15,000 March For CNRP; City Hall to File Complaint

The opposition CNRP used the final day of the council election campaign Friday to stage the largest political rally of the year, with up to 15,000 people marching from the southern limits of Phnom Penh to Wat Phnom in the north.

The rally—fronted by opposition leaders Sam Rainsy and Kem Sokha—passed with no violence, but the CNRP could face legal action after departing from a City Hall-approved route and marching to the fringes of the off-limits Freedom Park, where party supporters tossed aside a police barricade.

CNRP leaders Sam Rainsy, right, and Kem Sokha head a march of thousands up Monivong Boulevard on Friday, the final day of campaigning for the municipal, provincial and district council elections. (Siv Channa)
CNRP leaders Sam Rainsy, right, and Kem Sokha head a march of thousands up Monivong Boulevard on Friday, the final day of campaigning for the municipal, provincial and district council elections. (Siv Channa)

“They broke the law because they told us they would not go to Wat Phnom or Freedom Park,” said City Hall spokesman Long Dimanche. “[Deputy municipal governor] Khuong Sreng has already signed a letter to send to the [Phnom Penh Election Committee] about the CNRP disrespecting the agreements we made at a meeting last week.”

The CNRP had publicized an approved route that would turn left off Monivong Boulevard onto Kampuchea Krom Boulevard. But as the thousands moved north along the major thoroughfare, plans changed and the procession turned right toward Freedom Park, which had been declared a campaign-free zone by the National Election Committee.

After the rally, Mr. Rainsy said by telephone that the decision to march on the heavily secured Freedom Park was spontaneous and that supporters had demanded it. He said with such a large crowd in tow, it was the perfect opportunity to demonstrate the CNRP’s force.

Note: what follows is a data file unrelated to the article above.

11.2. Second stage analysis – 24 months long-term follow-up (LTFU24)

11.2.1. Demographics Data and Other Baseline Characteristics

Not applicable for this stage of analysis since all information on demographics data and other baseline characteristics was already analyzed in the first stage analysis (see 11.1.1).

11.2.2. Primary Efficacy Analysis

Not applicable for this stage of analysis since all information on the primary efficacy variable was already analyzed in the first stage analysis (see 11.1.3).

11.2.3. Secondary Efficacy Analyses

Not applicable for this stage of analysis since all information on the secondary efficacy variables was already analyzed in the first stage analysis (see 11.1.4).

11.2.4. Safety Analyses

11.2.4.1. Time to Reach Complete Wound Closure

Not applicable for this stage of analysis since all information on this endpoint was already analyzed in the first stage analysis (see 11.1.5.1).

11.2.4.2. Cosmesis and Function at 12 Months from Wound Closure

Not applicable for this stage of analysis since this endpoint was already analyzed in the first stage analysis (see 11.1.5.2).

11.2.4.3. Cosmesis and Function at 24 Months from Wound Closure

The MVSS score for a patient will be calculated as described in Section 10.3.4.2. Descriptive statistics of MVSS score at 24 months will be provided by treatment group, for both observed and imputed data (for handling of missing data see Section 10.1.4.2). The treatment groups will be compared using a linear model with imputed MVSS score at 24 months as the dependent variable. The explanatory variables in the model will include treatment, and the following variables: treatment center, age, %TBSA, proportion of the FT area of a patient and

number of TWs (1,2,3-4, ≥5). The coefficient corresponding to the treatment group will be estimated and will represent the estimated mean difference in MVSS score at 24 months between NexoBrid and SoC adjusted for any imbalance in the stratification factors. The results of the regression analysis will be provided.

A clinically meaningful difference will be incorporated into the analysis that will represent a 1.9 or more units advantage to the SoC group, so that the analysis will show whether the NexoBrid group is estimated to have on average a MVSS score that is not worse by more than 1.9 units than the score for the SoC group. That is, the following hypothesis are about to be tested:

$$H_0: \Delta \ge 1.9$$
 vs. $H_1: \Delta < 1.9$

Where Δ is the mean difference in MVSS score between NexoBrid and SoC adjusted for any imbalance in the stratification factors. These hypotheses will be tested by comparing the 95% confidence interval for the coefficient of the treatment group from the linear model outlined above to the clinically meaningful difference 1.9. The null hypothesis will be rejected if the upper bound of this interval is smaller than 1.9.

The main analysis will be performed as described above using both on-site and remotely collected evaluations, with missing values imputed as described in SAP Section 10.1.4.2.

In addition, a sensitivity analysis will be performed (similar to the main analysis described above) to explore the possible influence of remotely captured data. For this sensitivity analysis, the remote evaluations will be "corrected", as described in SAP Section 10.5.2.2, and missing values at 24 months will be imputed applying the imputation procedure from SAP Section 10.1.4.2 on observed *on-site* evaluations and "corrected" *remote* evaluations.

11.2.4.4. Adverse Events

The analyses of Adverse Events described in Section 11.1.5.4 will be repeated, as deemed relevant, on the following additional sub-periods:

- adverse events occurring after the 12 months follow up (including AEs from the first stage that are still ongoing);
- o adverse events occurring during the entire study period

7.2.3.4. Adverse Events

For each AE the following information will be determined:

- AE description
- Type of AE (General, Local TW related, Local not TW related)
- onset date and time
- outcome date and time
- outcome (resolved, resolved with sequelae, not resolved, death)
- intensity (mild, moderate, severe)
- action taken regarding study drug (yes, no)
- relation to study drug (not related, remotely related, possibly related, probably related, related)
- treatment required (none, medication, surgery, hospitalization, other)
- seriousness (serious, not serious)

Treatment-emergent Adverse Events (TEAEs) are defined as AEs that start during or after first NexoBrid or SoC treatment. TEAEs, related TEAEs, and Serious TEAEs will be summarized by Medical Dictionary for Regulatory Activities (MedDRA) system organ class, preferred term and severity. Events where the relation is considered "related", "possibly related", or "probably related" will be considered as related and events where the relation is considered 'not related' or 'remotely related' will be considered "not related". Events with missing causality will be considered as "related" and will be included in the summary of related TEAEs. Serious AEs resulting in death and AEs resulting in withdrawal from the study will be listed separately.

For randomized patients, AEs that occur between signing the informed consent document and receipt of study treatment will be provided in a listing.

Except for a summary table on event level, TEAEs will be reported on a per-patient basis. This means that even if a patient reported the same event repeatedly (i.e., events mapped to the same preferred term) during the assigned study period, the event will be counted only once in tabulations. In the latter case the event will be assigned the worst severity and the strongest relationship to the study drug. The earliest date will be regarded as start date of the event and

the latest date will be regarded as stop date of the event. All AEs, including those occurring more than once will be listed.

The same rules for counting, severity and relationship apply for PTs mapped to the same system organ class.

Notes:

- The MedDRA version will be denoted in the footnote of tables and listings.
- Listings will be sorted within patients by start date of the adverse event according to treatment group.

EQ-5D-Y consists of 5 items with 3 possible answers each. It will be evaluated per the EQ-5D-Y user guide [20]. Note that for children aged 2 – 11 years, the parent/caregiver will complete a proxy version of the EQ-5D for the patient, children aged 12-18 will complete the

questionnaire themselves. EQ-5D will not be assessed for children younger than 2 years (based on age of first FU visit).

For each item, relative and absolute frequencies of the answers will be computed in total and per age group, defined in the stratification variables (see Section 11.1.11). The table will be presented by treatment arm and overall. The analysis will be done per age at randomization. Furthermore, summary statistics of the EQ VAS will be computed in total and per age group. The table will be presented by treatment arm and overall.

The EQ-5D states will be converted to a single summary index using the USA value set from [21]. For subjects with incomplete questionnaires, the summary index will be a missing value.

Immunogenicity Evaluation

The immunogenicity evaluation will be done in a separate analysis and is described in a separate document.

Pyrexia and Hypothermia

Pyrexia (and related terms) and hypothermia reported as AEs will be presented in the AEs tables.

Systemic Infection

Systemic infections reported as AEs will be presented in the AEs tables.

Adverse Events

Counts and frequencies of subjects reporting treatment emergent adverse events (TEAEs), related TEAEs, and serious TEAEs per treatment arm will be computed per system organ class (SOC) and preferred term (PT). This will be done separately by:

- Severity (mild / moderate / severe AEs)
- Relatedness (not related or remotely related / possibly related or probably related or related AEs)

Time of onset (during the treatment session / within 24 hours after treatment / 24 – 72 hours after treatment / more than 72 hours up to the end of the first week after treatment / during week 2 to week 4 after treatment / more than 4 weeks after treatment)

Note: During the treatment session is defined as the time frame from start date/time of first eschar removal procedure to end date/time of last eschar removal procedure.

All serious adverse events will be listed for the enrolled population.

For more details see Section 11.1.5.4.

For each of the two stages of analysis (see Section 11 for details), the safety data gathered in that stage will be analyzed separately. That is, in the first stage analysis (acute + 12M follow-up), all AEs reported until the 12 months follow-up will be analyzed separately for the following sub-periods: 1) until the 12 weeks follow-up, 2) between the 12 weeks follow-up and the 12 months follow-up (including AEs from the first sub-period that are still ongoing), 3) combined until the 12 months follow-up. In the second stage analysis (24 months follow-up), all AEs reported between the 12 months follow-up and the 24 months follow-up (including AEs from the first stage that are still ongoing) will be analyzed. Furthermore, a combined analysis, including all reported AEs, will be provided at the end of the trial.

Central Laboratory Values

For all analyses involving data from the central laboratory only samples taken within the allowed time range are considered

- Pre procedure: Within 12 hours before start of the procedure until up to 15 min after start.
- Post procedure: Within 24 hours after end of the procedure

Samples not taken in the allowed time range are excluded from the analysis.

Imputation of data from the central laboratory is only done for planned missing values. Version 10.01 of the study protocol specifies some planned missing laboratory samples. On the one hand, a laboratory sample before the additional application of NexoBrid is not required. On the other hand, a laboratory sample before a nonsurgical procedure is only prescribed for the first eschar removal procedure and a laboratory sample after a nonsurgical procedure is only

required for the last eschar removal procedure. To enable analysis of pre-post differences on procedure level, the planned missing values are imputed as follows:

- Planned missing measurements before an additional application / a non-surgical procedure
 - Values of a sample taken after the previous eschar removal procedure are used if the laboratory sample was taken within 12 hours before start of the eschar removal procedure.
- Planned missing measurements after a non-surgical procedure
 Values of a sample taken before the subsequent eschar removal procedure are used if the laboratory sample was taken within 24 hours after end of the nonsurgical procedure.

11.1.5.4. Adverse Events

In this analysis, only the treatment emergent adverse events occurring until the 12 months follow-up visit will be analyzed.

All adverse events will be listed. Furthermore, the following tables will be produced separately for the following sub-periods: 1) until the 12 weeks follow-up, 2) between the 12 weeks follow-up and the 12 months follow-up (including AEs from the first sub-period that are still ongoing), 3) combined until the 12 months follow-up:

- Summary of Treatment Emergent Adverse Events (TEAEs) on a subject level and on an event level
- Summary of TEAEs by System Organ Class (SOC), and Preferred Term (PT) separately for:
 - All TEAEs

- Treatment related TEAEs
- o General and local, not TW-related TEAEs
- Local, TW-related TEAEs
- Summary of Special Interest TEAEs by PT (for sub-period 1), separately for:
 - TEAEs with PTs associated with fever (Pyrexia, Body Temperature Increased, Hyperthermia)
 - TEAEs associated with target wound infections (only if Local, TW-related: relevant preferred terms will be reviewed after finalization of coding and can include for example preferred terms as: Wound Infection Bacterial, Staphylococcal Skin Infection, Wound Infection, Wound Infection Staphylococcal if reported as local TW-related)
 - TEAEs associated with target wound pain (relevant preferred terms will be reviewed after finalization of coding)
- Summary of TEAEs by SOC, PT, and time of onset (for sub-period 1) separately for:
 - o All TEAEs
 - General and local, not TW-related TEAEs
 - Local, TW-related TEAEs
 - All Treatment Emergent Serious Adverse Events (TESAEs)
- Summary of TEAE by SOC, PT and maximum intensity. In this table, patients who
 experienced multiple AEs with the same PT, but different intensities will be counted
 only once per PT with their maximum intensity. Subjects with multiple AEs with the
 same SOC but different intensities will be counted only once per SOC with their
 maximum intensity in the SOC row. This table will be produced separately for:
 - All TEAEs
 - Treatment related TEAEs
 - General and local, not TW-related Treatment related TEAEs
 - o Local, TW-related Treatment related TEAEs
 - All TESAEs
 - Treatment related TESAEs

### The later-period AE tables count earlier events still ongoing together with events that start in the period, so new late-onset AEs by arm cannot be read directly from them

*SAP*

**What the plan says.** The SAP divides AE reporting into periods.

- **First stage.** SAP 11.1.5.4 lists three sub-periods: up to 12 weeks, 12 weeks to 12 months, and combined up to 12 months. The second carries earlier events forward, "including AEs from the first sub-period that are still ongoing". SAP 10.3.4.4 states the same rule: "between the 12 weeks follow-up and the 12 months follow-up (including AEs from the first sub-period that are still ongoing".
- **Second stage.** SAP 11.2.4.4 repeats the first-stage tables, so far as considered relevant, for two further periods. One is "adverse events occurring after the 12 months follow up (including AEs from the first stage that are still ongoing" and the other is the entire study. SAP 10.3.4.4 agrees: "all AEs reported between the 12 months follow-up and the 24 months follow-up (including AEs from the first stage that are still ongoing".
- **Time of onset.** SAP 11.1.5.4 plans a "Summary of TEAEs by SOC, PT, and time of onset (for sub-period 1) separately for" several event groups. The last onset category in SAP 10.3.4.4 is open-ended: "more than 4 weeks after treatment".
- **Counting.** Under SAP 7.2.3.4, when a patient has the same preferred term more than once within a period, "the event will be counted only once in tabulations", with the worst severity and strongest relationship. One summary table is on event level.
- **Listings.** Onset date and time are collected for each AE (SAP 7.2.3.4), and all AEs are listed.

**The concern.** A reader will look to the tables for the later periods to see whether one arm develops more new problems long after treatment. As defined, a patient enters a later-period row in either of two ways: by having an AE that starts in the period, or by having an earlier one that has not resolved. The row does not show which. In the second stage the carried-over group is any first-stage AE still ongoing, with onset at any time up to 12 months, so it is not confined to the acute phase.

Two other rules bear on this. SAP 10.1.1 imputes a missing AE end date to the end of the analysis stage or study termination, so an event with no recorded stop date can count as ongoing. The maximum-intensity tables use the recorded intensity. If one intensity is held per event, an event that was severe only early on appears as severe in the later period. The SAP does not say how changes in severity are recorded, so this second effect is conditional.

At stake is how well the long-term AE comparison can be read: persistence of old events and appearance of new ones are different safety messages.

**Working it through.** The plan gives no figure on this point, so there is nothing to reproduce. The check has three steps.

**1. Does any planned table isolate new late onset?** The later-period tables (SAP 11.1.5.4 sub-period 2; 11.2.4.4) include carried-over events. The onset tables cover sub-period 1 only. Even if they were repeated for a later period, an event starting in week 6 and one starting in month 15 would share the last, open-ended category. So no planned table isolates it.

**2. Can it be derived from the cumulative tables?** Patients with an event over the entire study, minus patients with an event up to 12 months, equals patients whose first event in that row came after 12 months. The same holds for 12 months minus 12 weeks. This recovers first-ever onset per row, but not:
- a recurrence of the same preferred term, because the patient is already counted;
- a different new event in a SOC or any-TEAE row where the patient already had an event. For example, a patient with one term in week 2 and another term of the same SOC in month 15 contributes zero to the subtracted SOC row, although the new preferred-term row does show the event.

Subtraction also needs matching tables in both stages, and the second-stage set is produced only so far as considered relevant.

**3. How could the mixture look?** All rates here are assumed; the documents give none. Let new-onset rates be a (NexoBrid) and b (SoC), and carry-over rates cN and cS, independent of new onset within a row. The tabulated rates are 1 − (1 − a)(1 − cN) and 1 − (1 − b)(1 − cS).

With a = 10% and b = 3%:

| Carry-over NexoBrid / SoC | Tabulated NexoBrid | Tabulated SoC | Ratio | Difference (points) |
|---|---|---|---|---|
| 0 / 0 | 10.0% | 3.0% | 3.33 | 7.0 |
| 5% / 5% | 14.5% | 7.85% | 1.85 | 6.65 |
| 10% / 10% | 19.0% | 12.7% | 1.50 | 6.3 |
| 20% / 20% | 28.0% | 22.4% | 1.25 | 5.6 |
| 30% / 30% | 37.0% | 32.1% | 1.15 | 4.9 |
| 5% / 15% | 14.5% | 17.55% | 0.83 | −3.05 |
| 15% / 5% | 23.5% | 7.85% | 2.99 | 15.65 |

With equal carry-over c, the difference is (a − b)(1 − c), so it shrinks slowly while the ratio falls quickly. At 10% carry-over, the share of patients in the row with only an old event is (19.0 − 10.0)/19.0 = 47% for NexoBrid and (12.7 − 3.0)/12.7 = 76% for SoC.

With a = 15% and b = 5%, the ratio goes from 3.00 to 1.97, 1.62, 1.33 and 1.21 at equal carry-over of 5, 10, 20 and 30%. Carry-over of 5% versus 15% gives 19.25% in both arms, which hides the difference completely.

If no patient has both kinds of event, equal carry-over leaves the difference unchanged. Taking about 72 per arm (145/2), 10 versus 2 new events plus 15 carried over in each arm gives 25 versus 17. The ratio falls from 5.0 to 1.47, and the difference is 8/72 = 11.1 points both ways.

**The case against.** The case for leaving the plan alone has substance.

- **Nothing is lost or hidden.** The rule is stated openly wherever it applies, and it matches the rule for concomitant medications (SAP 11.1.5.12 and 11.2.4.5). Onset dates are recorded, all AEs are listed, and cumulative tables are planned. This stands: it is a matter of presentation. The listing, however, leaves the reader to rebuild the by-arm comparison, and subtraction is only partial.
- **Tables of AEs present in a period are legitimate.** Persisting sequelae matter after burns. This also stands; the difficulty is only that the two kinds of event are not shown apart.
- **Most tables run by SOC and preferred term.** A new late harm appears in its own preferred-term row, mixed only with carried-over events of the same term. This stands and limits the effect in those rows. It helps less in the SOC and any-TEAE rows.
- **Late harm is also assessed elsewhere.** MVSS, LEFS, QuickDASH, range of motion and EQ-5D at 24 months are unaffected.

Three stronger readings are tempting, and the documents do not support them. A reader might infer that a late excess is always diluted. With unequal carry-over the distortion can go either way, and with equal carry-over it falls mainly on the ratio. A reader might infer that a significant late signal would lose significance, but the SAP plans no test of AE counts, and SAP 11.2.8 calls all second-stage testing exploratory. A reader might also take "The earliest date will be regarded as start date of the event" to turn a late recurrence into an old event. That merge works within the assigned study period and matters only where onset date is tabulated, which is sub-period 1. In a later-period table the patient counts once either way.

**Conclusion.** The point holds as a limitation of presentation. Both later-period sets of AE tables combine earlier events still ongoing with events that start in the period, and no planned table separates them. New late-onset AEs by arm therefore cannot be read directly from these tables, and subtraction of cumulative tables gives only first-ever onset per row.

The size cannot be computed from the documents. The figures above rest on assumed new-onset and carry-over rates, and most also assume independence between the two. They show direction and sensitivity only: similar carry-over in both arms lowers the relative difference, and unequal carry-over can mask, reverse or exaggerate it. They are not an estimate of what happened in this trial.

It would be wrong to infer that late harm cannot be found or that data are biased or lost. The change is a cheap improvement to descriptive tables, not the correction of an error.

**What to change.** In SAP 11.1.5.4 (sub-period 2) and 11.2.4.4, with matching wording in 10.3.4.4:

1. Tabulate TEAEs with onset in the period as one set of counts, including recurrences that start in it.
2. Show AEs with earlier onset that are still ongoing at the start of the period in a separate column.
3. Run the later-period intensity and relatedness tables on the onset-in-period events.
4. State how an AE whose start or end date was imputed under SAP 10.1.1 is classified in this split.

“We wanted to tell [the government] that, had we wanted, we could have encircled them and taken Freedom Park,” Mr. Rainsy said.

“The soldiers would have become prisoners in Freedom Park. How would a couple of hundred soldiers respond if we actually attempted to take Freedom Park?” he asked, estimating the size of the rally at nearly 100,000 people.

Around 5 p.m., as the front end of the rerouted march rounded the southern edge of Wat Phnom, about two dozen Daun Penh district security guards stood by in the park, some helmeted and practicing their baton swings, others looking less than enthusiastic about a clash.

Some opposition supporters stopped to goad the men, who have in recent months been employed by City Hall to violently disperse opposition and labor protests.

Rally organizers then ushered the march onto Norodom Boulevard toward Freedom Park, where a traffic police barricade was set up, with armored trucks and riot police holding gas canisters 50 meters further down the road at the entrance to Naga Bridge.

As the crowd tossed aside the light barricades, one officer commanding the riot police could be heard shouting, “Beat them to death, beat them to death!”

Real Camerin, a CNRP lawmaker-elect from Svay Rieng province, stepped out of the crowd and marched toward a void between the police line and the demonstration, where a riot police commander met him.

The pair had a heated discussion before the march was again rerouted east away from Freedom Park.

“I don’t know what these people want,” Mr. Camerin said of the government forces afterward. “We are just marching, but they come to try and scare us.”

The march then crawled south along Street 19 before rejoining the original route along Kampuchea Krom Boulevard, where Mr. Rainsy mounted a truck and berated the ruling CPP.

“They make the country poor. The youth have no jobs—300,000 to 400,000 students leave school every year and then kick the air, while the children of the rich have everything,” he said.

“If the CPP leads, there are no jobs. The leader of our society cannot modernize the country, he only gives away sarongs.”

Mr. Dimanche, the City Hall spokesman, said that the CNRP deserved to face action from the NEC for the march and for “injuring” police barricades near Wat Phnom.

“They did more than campaign, they incited people to hate,” Mr. Dimanche said.

Mr. Rainsy, however, said that the CNRP has simply used the election campaign period to demonstrate to the country’s 11,459 commune councilors—more than 8,000 of them CPP—that the tide had turned in favor of the opposition ahead of Sunday’s vote.

“We want the voters to know that the people who elected them have switched to the CNRP and if they want to switch as well, the people are on their side,” he said.

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